November 6: Requests edition: Grant Lee Buffalo, Guided by Voices, Hawkwind, Lloyd Cole and the Commotions, The Monks, Beth Orton, Pere Ubu

This week’s edition is a requests edition, which means that these seven albums, which have nothing immediately pigeonholing them, all get a spin. So let’s see what’s in the requests bag shall we?

Grant Lee Buffalo, ‘Fuzzy’

I was only aware of this band because of nearly-eponymous singer Grant Lee Phillips appearing on a couple of Eels albums in the 90s. This album, from 1993, is somewhere between Husker Du and REM, meaning that it’s American alt-rock which is both wrenching & heartfelt and scuzzy & noisy (although it does stop at piano-based soul for ‘Dixie Drug Store’). Its 48-minute run time seems to fly by; this is worth your time.

Guided by Voices, ‘Alien Lanes’

Like Car Seat Headrest, GBV were a solo home recording project who suddenly found themselves on a major label. While CSH took the opportunity to expand their line-up and songwriting, GBV seem to have remained wilfully obscure, rushing through 28 songs in just 41 minutes (what are they, Napalm Death?) and often using the everything-on-treble production of the lowest of lo-fi. The album occasionally peaks, clips and hisses as if advertising its Tascam roots. There’s echoes of contemporaries The Mountain Goats (who do not appear on the list), and clearly Times New Viking are among those who’ve heard this. If the songs are too short to get much of a grip on – some are under 30 seconds long – the cumulative effect is enjoyable. An act doing what the hell they want.

Hawkwind, ‘Space Ritual’

The live sets that this album is taken from sound like the sort of thing that would have punks rolling their eyes until they went dizzy: an 86-minute concept about space and the music of the spheres, with dancing girls, lasers and Michael Moorcock reading poetry. Mind you, the album has Lemmy on bass, and Johnny Rotten liked Van der Graaf Generator right? So who knows? Anyway the live show sounds amazing and the album finds itself in the unique position of sounding the same all the way through, yet not sounding like anything else: a scuffed-up, distorted take on psychedelia with spacey effects (from an “audio generator”) and saxophone at the front. Lemmy’s presence is most notable on ‘Orgone Generator’, a ten-minute track using the old Bo Diddley/’Jean Genie’ riff. Who knows what the hell is going on here but it’s pretty wonderful.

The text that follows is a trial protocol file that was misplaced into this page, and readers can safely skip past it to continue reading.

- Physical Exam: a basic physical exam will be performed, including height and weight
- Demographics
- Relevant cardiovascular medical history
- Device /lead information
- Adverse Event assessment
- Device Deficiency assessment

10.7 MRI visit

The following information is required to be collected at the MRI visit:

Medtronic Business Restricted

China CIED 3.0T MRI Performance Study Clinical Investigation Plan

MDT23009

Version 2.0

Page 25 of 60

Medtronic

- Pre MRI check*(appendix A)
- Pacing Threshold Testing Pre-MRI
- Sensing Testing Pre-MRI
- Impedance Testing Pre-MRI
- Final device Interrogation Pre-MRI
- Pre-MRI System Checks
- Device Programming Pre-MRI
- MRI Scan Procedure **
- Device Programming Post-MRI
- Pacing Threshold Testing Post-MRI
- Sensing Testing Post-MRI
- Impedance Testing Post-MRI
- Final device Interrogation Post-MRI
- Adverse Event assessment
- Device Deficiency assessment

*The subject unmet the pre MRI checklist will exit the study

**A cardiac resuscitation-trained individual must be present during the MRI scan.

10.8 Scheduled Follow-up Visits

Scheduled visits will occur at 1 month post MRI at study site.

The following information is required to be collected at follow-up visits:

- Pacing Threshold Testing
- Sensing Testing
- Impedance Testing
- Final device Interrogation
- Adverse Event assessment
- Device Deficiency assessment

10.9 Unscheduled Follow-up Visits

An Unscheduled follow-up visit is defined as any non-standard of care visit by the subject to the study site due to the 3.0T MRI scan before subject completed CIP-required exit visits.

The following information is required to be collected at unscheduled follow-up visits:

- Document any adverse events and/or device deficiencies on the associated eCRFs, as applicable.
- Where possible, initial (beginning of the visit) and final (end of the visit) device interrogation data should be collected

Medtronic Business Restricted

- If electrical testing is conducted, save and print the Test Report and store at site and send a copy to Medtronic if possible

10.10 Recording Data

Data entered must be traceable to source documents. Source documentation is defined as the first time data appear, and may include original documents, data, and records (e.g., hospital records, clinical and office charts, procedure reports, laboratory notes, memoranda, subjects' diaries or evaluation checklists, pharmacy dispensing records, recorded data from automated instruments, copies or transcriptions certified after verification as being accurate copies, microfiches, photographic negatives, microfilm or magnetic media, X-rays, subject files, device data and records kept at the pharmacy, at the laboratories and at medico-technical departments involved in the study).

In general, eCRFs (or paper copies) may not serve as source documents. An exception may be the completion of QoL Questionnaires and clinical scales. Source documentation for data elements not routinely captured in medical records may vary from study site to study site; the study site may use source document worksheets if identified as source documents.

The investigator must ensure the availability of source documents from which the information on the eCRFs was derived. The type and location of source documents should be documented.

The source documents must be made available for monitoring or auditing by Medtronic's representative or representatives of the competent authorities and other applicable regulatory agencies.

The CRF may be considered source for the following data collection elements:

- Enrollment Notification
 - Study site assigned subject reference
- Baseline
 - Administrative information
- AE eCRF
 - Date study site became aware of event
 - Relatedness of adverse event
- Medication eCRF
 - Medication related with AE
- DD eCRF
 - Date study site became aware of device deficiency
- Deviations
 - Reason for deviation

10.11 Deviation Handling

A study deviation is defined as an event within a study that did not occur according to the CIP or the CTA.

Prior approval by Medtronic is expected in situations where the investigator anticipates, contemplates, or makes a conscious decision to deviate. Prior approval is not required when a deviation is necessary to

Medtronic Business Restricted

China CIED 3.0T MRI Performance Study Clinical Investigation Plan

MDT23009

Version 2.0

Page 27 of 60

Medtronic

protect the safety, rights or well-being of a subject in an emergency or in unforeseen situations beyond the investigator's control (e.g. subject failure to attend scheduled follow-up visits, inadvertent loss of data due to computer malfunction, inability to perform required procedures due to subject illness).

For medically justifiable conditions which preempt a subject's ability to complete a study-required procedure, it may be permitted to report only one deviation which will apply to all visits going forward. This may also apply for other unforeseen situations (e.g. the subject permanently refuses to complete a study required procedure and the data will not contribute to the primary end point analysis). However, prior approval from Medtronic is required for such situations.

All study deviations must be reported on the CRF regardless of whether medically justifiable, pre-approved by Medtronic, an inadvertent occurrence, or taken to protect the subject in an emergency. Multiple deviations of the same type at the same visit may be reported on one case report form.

Lloyd Cole and the Commotions, ‘Rattlesnakes’

Cole was a Glasgow university student who got the Commotions together for this (and two later albums). The album’s most notable factor is its lyrics: references to Simone de Beauvoir, ‘On the Waterfront’ and drafted-in references from Cole’s studies. The music is perfectly fine 80s indie-pop with some similarities to The Go-Betweens: presumably similar influences. ‘Are You Ready to be Heartbroken?’ is a fine outro (of course Spotify glues on superfluous bonus tracks); it also triggered a rare good answer song in Camera Obscura’s ‘Lloyd, I’m Ready to be Heartbroken’.

The Monks, ‘Black Monk Time’

WHY DO YOU KILL ALL THOSE KIDS OVER THERE IN VIETNAM? Like The Cramps if they’d been around ten years earlier, The Monks is an unusually aggressive take on psychedelia, twangy surf and 50s shuffle. They sound almost as if they attempted to write the pop music of their contemporaries, but were on all the bad trips, turning their work into an Arkham Asylum rendering. You know like in ‘The Nightmare Before Christmas’ where the Hallowe’en band try to play ‘Jingle Bells’? Even their love song ‘That’s My Girl’ comes over creepily possessive! Of course the album’s peculiar rattle, distorted organ and freak-out vocals were an influence on punk, Krautrock and similar weirdos. Worth a listen!

Beth Orton, ‘Central Reservation’

The perpetual Brit Awards nominee and sometime Chemical Brothers collaborator is probably best known for this album, which was highly critically-acclaimed, even if the sales weren’t quite up to it. This late-90s release is very much of its time, and is pleasant enough without being desperately engaging: Orton lacks the distinctive weirdness of a Bjork or a Tori, and this album can feel somewhat anonymous. Opener ‘Stolen Car’ is the highlight.

Pere Ubu, ‘The Modern Dance’

Somewhere between Public Image Ltd and The Cardiacs, ‘The Modern Dance’ oscillates between swishy art punk, boogie piano, avant sax squealing and yelping vocals from David Thomas. As with much post-punk, it’s an album that engages the brain and the feet but perhaps not necessarily the heart; but who cares when the tightness and the cool sound mean that the album flies by, running a mere 36 minutes (although it does slow to a crawl on no-tune atonal dirge ‘Sentimental Journey’). The album came out on Blank, but Chrysalis picked them up for their next album. Nowadays a record as uncompromising as this would stand no chance of attracting a major: the 2016 Pere Ubus would be marooned on Soundcloud and Bandcamp. We will get to hear their major label debut, ‘Dub Housing’, at a later date, as it’s also among the 1001.

Next week, good news for sadists, as it’s time for one of the popular If I Must weeks! Feel free to request anything you know will irritate me, but don’t worry too much as there’s still plenty of material for these weeks.

Progress: 330 of 1001 (33%), 671 remain.


Author: JT Wilson

Listening to all of the albums in the '1001 Albums You Must Hear Before You Die' book (2006 edition).

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